3 The clutch is used to make. Having the ignition switch in the off position. you can practice moving the gear shift lever into its various positions until you are sure of the locations and can find each gear without looking at the gear shift . the connection is disengaged which prevents the transfer of engine power to the drive wheels . the connection between the vehicle’s engine and its transmission . bumpy fashion) nor races (revs the engine but does not move the car effectively) . Your owner’s manual will describe the shifting pattern for your vehicle . When the clutch pedal is pressed down. The point where this first occurs is called the “friction point . It is while the connection is disengaged that the driver will change gears . As the driver begins to let up on the clutch pedal the re-establishment of the connection will begin to be felt before the pedal is fully released . 55 . or break. it is important to select the proper gear so that your engine neither lugs (moves the vehicle in rough. A pattern is usually found engraved into the knob of your gearshift lever . When the pedal is up. Shifting patterns vary as do the number of available gears . When starting the engine of a vehicle equipped with a manual transmission. your gearshift lever should be in the neutral position and your clutch pedal should be fully depressed . Your owner’s manual will provide you with the approximate speeds at which you should shift . When driving manual-transmission vehicles.” It is at this friction point that the driver must coordinate the further release of the clutch pedal with the use of the gas pedal to achieve a smooth shift and prevent engine stalling . the connection is engaged and the power of the engine can then be transmitted to the drive wheels of the vehicle .
let the steering wheel slide back into position by loosening your grip. return hands to driving position . When turning a corner. Accelerating When you are in the process of moving your vehicle. When you are required to brake or come to a stop. use a hand-over-hand method of steering . be sure your clutch is engaged and that your vehicle is in the proper gear for the speed at which you are turning . Hands in position to start the right turn . This may take some practice . Right hand takes new position and applies turning power .3 Once you have the vehicle in motion and have completed shifting gears. Gradually depress the accelerator and hold it at the proper position for the selected speed . Left hand applies turning power . your left hand should be placed at the 9 or 10 o’clock position and your right hand should be at the 2 or 3 o’clock position . Turn completed. When straightening out after a turn. You must develop sensitivity to the accelerator pedal . Steering Think of the steering wheel as a clock . or use the hand-over-hand method to recover your steering . Keep the following in mind: 56 . To have the best control over your vehicle. be sure to remove your foot from the clutch pedal . avoid depressing the clutch too soon so that you are not coasting to a stop . the ability to control your speed depends upon good accelerator technique . Leaving your foot on the clutch pedal unnecessarily is called “riding the clutch” and can cause excessive clutch wear . When turning corners.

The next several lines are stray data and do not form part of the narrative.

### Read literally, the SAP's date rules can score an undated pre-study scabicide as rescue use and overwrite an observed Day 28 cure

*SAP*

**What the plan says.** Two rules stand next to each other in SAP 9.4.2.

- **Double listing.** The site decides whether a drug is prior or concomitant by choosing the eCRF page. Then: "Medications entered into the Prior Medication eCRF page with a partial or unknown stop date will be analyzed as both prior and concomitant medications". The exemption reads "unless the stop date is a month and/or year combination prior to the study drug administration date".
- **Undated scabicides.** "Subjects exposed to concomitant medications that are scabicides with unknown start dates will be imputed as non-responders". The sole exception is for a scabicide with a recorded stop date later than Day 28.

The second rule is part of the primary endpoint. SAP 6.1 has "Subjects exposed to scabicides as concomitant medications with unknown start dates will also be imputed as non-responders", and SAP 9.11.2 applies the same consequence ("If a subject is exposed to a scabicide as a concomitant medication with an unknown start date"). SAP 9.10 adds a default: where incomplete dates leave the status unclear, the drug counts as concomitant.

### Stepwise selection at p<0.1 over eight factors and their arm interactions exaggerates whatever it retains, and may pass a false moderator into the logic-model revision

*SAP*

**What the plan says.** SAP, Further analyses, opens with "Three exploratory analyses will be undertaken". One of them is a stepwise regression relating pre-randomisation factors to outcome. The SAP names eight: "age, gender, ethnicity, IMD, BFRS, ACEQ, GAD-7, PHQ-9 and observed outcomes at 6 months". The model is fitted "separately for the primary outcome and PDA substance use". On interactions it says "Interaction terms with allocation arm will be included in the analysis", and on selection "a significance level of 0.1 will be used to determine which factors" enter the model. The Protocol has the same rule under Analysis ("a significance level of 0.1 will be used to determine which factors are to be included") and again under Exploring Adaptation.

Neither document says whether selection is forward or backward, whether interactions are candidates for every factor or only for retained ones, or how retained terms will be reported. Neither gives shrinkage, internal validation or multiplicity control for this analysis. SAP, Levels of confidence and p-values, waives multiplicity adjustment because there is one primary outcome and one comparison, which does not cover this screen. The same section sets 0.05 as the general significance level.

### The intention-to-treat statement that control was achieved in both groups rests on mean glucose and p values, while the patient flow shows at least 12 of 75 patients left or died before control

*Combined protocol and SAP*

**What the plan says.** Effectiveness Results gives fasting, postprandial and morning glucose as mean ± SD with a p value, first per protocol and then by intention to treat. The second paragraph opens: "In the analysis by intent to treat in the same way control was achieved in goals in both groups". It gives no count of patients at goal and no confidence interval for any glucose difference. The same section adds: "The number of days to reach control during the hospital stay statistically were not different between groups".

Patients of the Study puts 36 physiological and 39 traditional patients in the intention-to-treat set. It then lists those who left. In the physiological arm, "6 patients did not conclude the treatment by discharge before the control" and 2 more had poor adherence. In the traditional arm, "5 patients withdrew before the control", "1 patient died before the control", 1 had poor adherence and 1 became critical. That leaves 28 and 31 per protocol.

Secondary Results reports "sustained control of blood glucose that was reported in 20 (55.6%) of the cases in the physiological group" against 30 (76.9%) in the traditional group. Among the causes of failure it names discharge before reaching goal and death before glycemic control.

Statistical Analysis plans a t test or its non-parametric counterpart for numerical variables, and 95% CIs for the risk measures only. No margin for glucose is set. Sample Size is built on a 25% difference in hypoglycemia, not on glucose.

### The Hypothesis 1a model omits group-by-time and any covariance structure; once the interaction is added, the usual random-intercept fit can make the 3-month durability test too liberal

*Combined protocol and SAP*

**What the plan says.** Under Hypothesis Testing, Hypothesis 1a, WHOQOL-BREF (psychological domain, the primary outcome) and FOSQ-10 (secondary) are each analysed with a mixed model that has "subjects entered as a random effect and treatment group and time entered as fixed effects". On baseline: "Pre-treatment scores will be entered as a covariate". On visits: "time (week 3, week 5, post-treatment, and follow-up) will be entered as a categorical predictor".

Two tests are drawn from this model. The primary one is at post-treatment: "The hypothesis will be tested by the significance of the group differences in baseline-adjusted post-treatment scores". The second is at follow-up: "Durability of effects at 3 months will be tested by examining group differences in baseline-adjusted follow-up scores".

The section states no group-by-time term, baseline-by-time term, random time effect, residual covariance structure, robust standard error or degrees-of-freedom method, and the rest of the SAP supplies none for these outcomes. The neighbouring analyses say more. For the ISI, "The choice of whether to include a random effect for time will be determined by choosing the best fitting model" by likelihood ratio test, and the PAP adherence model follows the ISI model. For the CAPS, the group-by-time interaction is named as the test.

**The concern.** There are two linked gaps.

Perception time Perception time is how long it takes for your brain to recognize a situation and understand that you need to stop . Braking time Braking time is how long it takes a vehicle to stop from the time the brake is first applied until the vehicle actually stops . Less experienced drivers are often slower to realize a danger exists .3 • You should accelerate smoothly and adjust to the weather. they may make errors in judgement that can lead to a collision . Driving your vehicle at speeds close to other traffic helps to reduce the risk of being involved in a collision . As a result. • Never exceed the posted speed limit . The distance travelled in this time is called the braking distance . The average reaction time is 3/4 of a second . decision making capability. Reaction distance is how far a vehicle travels during this time . • Don’t accelerate so quickly that your tires spin . 1. depending on the driver . degree of fatigue and can also be affected by the use of alcohol or other drugs . road and traffic conditions . Stopping Few drivers know how much time or distance it takes to fully stop a vehicle . Driving unnecessarily at speeds well below the posted speed limit may bother other drivers following you . This can take approximately 3/4 of a second. Reaction time Reaction time is the time it takes you to physically react to a danger by moving your foot from the gas pedal to the brake pedal . 2. • Driving too slow is also a hazard . Three factors go into determining how long it takes to stop . Don’t speed up or slow down unnecessarily . 57 . level of attention. The distance will vary greatly depending upon the driver’s visual search. 3.